Shipu is a “sifangcai” (or private dining) restaurant, run by three women from Shaoguan in Guangdong province. Panini is Shipu’s head chef, Fifi manages the restaurant, and Jiale manages Shipu’s press and marketing.
The image conjured up by the term “sifangcai” likely is one of a private dining room inside of an exclusive club. It was a surprise then to visit Shipu, located off Zhongtan Road in Shanghai, in an unassuming residential neighborhood. Just inside the entrance is an open kitchen, with countertops filled with sauces and ingredients. The cozy space gives off a feeling of daily life, like walking into the home of someone who really loves to cook everyday. Head chef Panini laughs, saying that the space was in fact once a home – it was her apartment when she graduated from college eight years ago.
As someone who comes from the land of food lovers, Guangdong province, and also someone whose grandfather was a chef and whose father loves to cook, Panini seems to have been destined to work in the culinary arts.
When talking about how Shipu originally started, Panini says that she has always loved cooking for other people and having friends over for meals. Soon these meals turned into a popular and favorite experience for friends who could eat the authentic and hard-to-find Cantonese food that Panini likes to make. That’s when Panini thought about opening a “sifangcai” restaurant. With a smaller group of customers, the restaurant could maintain a high standard of authentic ingredients and flavors, and Panini would not be exhausted by the amount of the work. With some “instigating” from Fifi and Jiale, who also share the same passion for food, Shipu came into being.
Even after walking past the kitchen and into the living room where the food is served, one still doesn’t get the sense that Shipu is a restaurant at all. The entire experience feels just like being in a friend’s apartment. If you didn’t have to pay for your meal in the end, you might in fact mistakenly think you’ve just dined at a friend’s house.
Fifi says that this is perhaps what makes Shipu a special place. It is a “sifangcai” restaurant that really treats its guests more as friends rather than just customers. Panini jokes that describing themselves in this way is a little boastful. In reality, their work everyday is very much like entertaining their friends. Everyday the three of them make a trip to the market for fresh ingredients in the morning and choose only the best of whatever is in season, rather than having a delivery company bring the ingredients to their door. From washing the vegetables to preparing the ingredients, then cooking the meal and finally cleaning up the dishes, these three women really do it all.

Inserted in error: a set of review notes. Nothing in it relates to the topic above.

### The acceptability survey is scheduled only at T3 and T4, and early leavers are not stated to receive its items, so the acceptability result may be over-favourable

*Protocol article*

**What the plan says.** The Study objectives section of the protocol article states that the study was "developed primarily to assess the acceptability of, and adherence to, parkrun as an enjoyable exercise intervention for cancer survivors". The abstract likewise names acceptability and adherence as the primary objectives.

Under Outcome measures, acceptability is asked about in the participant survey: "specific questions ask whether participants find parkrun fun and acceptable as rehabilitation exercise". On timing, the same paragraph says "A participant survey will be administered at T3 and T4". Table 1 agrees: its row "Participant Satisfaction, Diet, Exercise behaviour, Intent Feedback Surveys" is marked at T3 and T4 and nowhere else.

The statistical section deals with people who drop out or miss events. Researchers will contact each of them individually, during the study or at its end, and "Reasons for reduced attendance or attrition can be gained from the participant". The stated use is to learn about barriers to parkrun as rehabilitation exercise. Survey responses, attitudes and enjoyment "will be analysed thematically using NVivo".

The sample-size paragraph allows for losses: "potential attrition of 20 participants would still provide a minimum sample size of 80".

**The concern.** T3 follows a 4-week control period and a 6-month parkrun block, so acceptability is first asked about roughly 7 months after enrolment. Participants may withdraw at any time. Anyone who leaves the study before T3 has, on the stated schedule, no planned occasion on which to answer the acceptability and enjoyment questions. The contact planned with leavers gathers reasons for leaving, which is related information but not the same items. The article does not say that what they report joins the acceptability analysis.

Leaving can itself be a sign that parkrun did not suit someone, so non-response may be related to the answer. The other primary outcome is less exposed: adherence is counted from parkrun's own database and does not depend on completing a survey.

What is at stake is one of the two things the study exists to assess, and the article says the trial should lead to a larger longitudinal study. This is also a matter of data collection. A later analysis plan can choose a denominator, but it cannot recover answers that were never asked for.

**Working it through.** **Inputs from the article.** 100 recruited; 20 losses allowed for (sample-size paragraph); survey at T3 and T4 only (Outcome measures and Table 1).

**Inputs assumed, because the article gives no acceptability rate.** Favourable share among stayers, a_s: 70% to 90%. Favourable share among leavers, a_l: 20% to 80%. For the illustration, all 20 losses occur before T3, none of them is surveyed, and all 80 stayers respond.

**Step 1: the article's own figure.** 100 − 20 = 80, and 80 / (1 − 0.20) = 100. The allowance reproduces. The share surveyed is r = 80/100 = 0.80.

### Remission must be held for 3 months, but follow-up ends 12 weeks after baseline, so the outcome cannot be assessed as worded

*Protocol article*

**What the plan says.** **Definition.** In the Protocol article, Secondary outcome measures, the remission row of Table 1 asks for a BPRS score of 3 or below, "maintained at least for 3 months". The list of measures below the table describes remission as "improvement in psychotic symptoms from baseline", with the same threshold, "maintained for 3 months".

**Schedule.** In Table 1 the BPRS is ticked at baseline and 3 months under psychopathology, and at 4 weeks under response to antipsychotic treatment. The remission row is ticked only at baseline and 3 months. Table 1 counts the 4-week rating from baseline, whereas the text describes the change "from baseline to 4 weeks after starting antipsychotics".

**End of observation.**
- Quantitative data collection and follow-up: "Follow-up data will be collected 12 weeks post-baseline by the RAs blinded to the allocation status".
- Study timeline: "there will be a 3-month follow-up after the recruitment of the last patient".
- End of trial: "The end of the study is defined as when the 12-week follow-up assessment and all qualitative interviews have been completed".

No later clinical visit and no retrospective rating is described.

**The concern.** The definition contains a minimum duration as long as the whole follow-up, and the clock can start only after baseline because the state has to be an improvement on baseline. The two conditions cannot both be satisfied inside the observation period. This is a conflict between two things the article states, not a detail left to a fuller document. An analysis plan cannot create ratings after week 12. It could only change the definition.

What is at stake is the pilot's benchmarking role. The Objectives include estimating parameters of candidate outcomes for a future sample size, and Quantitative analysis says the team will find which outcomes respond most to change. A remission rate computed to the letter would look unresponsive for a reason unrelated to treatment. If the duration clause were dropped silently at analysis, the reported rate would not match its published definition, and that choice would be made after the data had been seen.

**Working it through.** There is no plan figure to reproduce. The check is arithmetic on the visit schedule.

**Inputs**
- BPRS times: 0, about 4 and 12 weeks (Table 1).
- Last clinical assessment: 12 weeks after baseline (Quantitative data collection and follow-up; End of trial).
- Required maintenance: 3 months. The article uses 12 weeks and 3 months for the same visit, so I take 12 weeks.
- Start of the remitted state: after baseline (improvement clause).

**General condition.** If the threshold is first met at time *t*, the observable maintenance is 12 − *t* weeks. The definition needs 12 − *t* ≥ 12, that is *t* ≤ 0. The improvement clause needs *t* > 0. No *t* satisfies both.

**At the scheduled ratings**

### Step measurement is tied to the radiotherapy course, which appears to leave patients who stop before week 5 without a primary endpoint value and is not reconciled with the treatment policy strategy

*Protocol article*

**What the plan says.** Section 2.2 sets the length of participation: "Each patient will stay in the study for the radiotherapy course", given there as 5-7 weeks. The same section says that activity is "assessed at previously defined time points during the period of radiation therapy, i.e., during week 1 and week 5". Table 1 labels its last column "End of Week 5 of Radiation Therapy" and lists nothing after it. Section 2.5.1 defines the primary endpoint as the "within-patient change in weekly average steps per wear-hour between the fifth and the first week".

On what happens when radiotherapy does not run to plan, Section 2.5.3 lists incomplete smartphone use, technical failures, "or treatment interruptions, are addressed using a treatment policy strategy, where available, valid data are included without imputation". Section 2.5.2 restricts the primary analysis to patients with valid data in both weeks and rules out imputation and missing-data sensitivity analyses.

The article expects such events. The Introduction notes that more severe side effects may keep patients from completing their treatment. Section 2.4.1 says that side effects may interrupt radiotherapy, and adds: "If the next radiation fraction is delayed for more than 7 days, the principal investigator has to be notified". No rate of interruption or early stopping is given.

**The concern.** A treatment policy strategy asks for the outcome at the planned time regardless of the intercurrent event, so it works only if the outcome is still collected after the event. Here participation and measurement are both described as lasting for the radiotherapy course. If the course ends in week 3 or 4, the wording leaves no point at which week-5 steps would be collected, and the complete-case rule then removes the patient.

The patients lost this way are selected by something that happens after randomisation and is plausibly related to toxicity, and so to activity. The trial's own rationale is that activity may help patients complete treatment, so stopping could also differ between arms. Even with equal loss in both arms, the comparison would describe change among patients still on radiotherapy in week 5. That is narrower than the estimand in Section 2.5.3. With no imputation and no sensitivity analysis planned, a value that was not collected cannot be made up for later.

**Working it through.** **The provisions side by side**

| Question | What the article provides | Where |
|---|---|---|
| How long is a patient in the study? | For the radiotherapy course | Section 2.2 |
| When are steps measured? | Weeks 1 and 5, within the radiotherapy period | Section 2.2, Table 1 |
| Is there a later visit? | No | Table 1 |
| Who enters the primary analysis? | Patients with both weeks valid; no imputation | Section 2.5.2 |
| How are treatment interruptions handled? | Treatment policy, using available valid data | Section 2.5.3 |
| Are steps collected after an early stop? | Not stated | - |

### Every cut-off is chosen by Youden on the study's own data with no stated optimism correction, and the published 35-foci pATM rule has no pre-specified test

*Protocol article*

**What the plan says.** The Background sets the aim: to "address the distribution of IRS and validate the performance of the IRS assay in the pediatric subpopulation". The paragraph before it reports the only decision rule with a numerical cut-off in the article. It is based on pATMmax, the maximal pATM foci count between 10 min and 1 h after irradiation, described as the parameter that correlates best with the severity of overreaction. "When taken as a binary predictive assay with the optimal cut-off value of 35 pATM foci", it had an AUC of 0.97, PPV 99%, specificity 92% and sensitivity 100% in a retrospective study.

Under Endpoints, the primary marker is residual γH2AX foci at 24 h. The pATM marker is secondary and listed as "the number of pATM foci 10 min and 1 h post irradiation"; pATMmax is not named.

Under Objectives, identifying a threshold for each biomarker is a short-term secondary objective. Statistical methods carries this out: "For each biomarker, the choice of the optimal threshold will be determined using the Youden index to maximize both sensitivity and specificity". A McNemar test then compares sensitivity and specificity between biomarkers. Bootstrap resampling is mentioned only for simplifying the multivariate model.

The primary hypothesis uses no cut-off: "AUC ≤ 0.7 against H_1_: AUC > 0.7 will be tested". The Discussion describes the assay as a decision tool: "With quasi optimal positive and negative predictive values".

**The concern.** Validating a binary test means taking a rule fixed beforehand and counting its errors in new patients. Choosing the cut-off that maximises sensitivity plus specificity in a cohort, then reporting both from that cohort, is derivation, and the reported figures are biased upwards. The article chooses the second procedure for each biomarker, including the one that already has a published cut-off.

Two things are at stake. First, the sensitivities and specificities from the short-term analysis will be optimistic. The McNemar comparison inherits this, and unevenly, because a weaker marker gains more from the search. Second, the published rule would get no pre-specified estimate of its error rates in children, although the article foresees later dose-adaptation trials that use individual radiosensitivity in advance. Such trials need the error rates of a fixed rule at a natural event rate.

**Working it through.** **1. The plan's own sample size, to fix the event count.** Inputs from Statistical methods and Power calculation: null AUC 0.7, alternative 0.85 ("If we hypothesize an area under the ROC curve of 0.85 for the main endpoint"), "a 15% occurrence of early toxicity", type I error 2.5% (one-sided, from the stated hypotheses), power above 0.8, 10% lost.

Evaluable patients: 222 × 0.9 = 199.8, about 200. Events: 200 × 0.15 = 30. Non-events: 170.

We asked Panini about the possibility of Shipu growing into something bigger. Would it then become just a regular restaurant? Having said very little up to this point, Jiale speaks up and addresses this question by saying that the three of them “honestly hadn’t thought about expanding Shipu into anything bigger. The current scale of Shipu is the perfect size for the team to manage.” They can ensure a high quality of food, maintain great reviews from their guests, and more importantly stick to their original concept.
After opening in March, the team at Shipu went from serving friends, to serving friends of friends, and then the friends of those friends. Seeing total strangers eating with each other at the same table, chatting and drinking together, and finally exchanging contact details as they leave, is a rewarding feeling for the small team of three. This is a real added bonus to any praise and profit that they may get from the actual business. Speaking from her own experience of having previously opened a restaurant, Panini says that typical restaurants don’t really allow guests to leave an impression on those who work there, unless it is a regular customer who comes back again and again. At Shipu though, Panini can find a new friend in someone who comes to eat just once. “Congratulations on making a friend who is a great cook,” Panini jokingly says to her guests.
When asked about how Panini comes up with new dishes, the three of them all laugh. Fifi replied that Panini always calls up her father or her grandfather to ask for new recipes. As the head chef, Panini always has the final say on the dishes that are served. She doesn’t like fusion cuisine, because she sees that more as just merging different styles of cuisines together rather than the execution of great authentic cooking. For her, consulting with her father and grandfather is the best way to learn about traditional Cantonese cooking.
Recommended dishes from Shipu:
Fermented Red Bean Curd Pig’s Feet:
Pig’s trotters stewed in bean curd until the meat is very tender.
Soup of the Day:
Panini makes soups and stews for every season, according to traditional Cantonese methods.
Contributor: Taylor Shen
Photographer: Chan Qu